From the Heart
(Page 3 of 3)
A Matter of Trust
In 2007, Landry remembers calling several of the study participants for a follow-up visit. One of the men declined to return. He claimed that taking part was too expensive.
But it's free, she told him.
"He said, 'No, you all referred me to a doctor, and now I've got to take medicine,'" says Landry, smiling. "That was his perception—that there was an associated cost with the study. But of course, it's our responsibility as medical people to refer someone if we find they have a condition that requires treatment."
Clinical trials that focus on African-American populations, particularly in the South, have an added burden of responsibility to bear ever since Alabama's infamous Tuskegee Syphilis Study. Conducted between 1932 and 1972, the study led almost 400 poor, African-American sharecroppers infected with the disease to believe they were being treated when in fact they were not.
Whether Tuskegee's legacy has permanently affected African-American trust of the medical community is a matter of debate. A 2008 study by Johns Hopkins suggested that African-Americans are willing to participate in trials, but are more fearful than whites that they will be treated as guinea pigs.
Dr. Donna Antoine-Lavigne, coordinator for the study's community outreach and partnership office, agrees there is some distrust and emphasizes the importance of a tight bond between the public and the study's administration.
"It's not that black people don't want to be involved in clinical trials," she says, "but certain conditions have to be in place."
The Jackson Heart study has been careful to meet those conditions, drawing in community support and participation from the very beginning. Each of the study's committees includes two local residents, who help guide how the data will be used to benefit the study participants and the wider public. Volunteers suggest and carry out public programs such as weight loss initiatives and cooking demonstrations.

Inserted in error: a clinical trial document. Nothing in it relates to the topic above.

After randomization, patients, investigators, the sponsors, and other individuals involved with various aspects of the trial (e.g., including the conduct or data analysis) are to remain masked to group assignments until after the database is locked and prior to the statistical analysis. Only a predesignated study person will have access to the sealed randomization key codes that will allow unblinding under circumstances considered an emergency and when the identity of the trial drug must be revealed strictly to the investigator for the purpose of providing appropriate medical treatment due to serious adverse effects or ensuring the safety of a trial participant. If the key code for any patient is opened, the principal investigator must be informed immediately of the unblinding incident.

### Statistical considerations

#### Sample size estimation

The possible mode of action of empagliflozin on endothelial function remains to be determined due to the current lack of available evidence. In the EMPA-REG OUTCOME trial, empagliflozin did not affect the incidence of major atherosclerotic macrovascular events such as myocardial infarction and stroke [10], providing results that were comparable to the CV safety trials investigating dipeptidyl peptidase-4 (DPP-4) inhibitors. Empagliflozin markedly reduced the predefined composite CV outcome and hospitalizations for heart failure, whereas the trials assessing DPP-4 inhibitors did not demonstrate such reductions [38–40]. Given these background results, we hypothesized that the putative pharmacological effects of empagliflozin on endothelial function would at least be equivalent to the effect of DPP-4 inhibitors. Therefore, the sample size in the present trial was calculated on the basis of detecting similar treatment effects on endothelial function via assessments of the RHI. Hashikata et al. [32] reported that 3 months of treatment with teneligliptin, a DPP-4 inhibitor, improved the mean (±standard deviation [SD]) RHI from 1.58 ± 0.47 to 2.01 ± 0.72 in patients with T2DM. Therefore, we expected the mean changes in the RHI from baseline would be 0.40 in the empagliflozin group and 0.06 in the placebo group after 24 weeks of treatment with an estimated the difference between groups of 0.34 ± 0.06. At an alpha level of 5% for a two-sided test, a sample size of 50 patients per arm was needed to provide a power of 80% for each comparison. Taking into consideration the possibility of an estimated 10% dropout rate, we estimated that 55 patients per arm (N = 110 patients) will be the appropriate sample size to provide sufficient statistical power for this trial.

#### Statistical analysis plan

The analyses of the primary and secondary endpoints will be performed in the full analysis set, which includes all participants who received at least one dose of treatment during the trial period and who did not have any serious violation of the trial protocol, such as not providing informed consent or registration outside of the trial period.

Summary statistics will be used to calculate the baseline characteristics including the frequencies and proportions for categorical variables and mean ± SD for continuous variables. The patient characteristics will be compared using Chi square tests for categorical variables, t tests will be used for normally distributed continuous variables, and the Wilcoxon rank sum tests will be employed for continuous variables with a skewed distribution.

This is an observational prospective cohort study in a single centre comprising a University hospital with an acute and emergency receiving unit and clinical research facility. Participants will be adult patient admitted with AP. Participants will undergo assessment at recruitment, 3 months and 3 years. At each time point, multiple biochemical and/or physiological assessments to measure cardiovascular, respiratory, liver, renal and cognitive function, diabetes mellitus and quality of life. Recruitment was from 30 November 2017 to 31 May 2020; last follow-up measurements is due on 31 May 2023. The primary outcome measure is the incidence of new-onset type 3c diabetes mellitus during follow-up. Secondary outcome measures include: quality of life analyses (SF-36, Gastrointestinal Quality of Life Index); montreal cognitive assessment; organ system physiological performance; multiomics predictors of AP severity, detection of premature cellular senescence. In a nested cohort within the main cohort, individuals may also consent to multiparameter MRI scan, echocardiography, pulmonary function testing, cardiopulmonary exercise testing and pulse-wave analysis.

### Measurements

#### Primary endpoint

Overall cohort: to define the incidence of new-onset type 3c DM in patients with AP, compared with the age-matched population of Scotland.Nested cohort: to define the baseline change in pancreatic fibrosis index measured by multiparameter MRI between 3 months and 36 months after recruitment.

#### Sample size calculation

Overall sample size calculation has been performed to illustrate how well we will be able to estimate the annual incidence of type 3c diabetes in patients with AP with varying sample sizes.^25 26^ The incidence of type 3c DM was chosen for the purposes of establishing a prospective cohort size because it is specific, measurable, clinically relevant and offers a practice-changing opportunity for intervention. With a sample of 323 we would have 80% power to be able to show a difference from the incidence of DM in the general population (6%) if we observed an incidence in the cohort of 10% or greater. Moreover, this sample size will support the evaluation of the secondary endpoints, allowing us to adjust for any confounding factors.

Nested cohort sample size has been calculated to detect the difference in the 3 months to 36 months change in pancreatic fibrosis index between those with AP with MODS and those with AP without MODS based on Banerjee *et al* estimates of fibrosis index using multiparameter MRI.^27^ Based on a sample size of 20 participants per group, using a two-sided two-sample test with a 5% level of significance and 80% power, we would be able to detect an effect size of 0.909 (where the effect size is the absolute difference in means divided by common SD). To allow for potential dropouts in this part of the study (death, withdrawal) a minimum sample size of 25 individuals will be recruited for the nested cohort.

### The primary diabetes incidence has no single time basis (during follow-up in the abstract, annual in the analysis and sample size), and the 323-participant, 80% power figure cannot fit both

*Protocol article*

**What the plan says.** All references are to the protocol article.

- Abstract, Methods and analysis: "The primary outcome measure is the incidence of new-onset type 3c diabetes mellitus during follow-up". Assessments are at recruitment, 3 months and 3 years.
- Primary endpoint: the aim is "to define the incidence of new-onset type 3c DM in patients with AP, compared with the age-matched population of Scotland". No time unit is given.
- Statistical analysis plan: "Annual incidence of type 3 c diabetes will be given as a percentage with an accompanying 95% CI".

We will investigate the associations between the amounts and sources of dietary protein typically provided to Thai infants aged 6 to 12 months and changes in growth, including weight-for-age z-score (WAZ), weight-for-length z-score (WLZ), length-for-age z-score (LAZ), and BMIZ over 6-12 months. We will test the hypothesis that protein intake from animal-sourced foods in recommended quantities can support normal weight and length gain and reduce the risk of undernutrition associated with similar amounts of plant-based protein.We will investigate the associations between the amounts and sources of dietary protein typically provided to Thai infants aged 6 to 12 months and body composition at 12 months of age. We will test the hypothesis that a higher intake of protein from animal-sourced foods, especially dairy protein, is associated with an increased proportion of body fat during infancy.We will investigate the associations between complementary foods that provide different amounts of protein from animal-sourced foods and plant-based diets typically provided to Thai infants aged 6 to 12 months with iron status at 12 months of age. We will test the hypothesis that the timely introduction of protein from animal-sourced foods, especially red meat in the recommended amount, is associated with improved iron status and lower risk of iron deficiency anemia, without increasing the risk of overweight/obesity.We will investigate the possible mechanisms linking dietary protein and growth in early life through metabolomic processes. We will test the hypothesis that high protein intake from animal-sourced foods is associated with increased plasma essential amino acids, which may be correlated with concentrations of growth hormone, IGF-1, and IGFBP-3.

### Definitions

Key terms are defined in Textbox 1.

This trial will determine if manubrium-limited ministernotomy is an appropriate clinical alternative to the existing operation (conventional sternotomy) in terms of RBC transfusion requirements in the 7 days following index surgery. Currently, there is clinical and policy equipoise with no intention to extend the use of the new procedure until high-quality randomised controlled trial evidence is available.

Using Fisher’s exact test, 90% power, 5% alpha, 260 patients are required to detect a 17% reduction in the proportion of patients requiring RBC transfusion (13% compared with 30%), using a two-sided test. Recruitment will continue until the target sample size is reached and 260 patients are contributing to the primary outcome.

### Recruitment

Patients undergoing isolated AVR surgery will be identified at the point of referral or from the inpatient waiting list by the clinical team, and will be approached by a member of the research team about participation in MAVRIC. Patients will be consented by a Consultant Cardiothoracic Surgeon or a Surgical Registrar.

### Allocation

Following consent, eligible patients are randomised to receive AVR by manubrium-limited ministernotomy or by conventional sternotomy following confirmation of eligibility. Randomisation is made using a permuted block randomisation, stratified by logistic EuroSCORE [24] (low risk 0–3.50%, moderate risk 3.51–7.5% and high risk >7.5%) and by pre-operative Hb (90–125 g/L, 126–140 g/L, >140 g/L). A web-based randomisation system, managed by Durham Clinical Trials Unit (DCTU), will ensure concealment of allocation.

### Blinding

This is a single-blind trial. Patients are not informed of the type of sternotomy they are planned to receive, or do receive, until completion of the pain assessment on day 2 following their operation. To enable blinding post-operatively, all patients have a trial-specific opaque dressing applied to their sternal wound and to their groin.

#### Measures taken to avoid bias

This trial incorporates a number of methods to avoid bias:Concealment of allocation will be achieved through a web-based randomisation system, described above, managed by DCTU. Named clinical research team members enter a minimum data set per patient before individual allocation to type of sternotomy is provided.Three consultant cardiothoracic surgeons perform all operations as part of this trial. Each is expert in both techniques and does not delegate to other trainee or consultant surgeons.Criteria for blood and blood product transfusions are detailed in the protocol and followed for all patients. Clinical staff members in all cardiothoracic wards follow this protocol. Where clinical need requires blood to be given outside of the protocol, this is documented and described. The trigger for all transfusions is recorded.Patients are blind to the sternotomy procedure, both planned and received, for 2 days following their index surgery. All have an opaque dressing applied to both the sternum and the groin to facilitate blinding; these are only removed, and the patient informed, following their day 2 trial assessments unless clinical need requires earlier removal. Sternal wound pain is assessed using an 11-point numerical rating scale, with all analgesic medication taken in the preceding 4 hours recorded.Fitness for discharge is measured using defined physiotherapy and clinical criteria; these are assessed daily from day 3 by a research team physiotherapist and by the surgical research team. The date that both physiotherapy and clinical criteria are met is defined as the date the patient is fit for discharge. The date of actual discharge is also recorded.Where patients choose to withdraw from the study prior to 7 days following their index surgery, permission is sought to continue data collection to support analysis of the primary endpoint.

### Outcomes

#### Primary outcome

"Trust, truth and honesty," were the study's watchwords, according to Francis Henderson, the study's deputy director. Most participants wanted to be informed immediately if they had a medical condition.
"They wanted black doctors and researchers. It was important that the people on the staff look like them. Most importantly, though, they wanted to know they would be listened to."
With Grace and Gumption
The Kentucky-born mystery writer Sue Grafton said that as a Southern woman, she was taught two things: "Never call attention to yourself, and never make anybody uncomfortable."
It's excellent advice for an aspiring physician who wants to get the most out of the patient-doctor experience, and Landry follows it to the letter. Her voice is one of her greatest assets. Experience and travel abroad and in the U.S. has helped her cultivate an accent that she alters to suit the company and situation—anything from a brisk Boston clip to a leisurely Alabama stroll. It's an instinct rather than an act, and the effect on others is dramatic.
In an interview with one of the Jackson Heart Study participants, Landry senses the woman's slight reluctance to open up about her eating habits. With a bit of conversation about the weather and local restaurants, and a polite sprinkling of "yes, ma'ams" and "no, ma'ams," Landry easily establishes a common language of graciousness. In short order, her subject is smiling and talking about buffet dinners, barbecued chicken and her ongoing struggle for weight loss, which she knows is important if she wishes to stay healthy.
Her clinical experiences in Jackson and abroad have taught her, she explains, that people need to be listened to if you're going to discover how to treat them. Doctors need to be receptive to the fact that circumstances might be different for some patients, and maybe if they asked a few more questions, they would get at something essential.
"An African American from the South might use different words than a Northerner to describe an illness—they might not say 'wheezing,' for example. In some parts of the South, people still refer to diabetes as "the sugar." As in 'I've got a touch of the sugar.' You have to be sensitive to these things."
It's clear Dr. Taylor and the others on staff at the Jackson Heart study value her delicate touch as much as her research.
"Latrice is such a sweet, gracious individual that you are sometimes taken aback by how brilliant she is," he says. "Her work is outstanding, and really poises her for a position of leadership in the field. If I had 10 more like her, I could retire."
But Landry says it's simple stubbornness.
"You remember Ashley's wife, Melanie in 'Gone with the Wind'?" she says, laughing.
"When I was young, I wanted to be just like her, because she so sweet and unselfish and gracious with everyone. But I realized I had a lot more in common with Scarlett. When someone tells me I can't do something, I become twice as determined to do it."
Story and audio slideshows by Claire Vail, Web Communications Manager, School of Medicine. Photos by Melody Ko, University Photography.
This story originally ran on Sept. 15, 2008.